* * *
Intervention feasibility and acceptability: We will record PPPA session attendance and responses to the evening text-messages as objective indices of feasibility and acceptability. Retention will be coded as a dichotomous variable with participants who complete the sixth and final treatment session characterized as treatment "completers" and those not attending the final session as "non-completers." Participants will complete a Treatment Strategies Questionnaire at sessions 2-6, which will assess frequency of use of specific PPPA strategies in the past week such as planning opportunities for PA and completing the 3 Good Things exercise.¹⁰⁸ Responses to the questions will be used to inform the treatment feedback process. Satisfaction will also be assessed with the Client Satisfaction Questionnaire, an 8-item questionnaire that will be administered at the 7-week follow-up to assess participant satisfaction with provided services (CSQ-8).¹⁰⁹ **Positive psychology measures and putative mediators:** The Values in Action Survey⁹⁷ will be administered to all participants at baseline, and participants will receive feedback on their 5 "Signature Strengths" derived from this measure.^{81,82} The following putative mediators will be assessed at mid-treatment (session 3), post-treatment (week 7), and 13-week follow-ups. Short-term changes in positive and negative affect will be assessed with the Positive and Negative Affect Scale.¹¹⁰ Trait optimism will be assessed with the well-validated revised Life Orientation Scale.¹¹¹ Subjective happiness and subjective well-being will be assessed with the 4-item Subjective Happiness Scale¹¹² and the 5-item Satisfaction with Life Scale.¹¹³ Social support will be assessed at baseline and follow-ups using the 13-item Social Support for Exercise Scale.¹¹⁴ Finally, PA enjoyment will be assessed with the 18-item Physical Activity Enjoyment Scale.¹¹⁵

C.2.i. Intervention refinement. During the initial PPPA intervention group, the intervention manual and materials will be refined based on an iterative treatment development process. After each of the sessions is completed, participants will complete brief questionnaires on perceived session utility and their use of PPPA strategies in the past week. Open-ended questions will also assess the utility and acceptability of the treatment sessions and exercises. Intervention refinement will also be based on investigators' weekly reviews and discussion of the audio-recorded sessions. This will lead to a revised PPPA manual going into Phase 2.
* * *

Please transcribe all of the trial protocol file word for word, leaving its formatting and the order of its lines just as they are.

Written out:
Intervention feasibility and acceptability: We will record PPPA session attendance and responses to the evening text-messages as objective indices of feasibility and acceptability. Retention will be coded as a dichotomous variable with participants who complete the sixth and final treatment session characterized as treatment "completers" and those not attending the final session as "non-completers." Participants will complete a Treatment Strategies Questionnaire at sessions 2-6, which will assess frequency of use of specific PPPA strategies in the past week such as planning opportunities for PA and completing the 3 Good Things exercise.¹⁰⁸ Responses to the questions will be used to inform the treatment feedback process. Satisfaction will also be assessed with the Client Satisfaction Questionnaire, an 8-item questionnaire that will be administered at the 7-week follow-up to assess participant satisfaction with provided services (CSQ-8).¹⁰⁹ **Positive psychology measures and putative mediators:** The Values in Action Survey⁹⁷ will be administered to all participants at baseline, and participants will receive feedback on their 5 "Signature Strengths" derived from this measure.^{81,82} The following putative mediators will be assessed at mid-treatment (session 3), post-treatment (week 7), and 13-week follow-ups. Short-term changes in positive and negative affect will be assessed with the Positive and Negative Affect Scale.¹¹⁰ Trait optimism will be assessed with the well-validated revised Life Orientation Scale.¹¹¹ Subjective happiness and subjective well-being will be assessed with the 4-item Subjective Happiness Scale¹¹² and the 5-item Satisfaction with Life Scale.¹¹³ Social support will be assessed at baseline and follow-ups using the 13-item Social Support for Exercise Scale.¹¹⁴ Finally, PA enjoyment will be assessed with the 18-item Physical Activity Enjoyment Scale.¹¹⁵

C.2.i. Intervention refinement. During the initial PPPA intervention group, the intervention manual and materials will be refined based on an iterative treatment development process. After each of the sessions is completed, participants will complete brief questionnaires on perceived session utility and their use of PPPA strategies in the past week. Open-ended questions will also assess the utility and acceptability of the treatment sessions and exercises. Intervention refinement will also be based on investigators' weekly reviews and discussion of the audio-recorded sessions. This will lead to a revised PPPA manual going into Phase 2.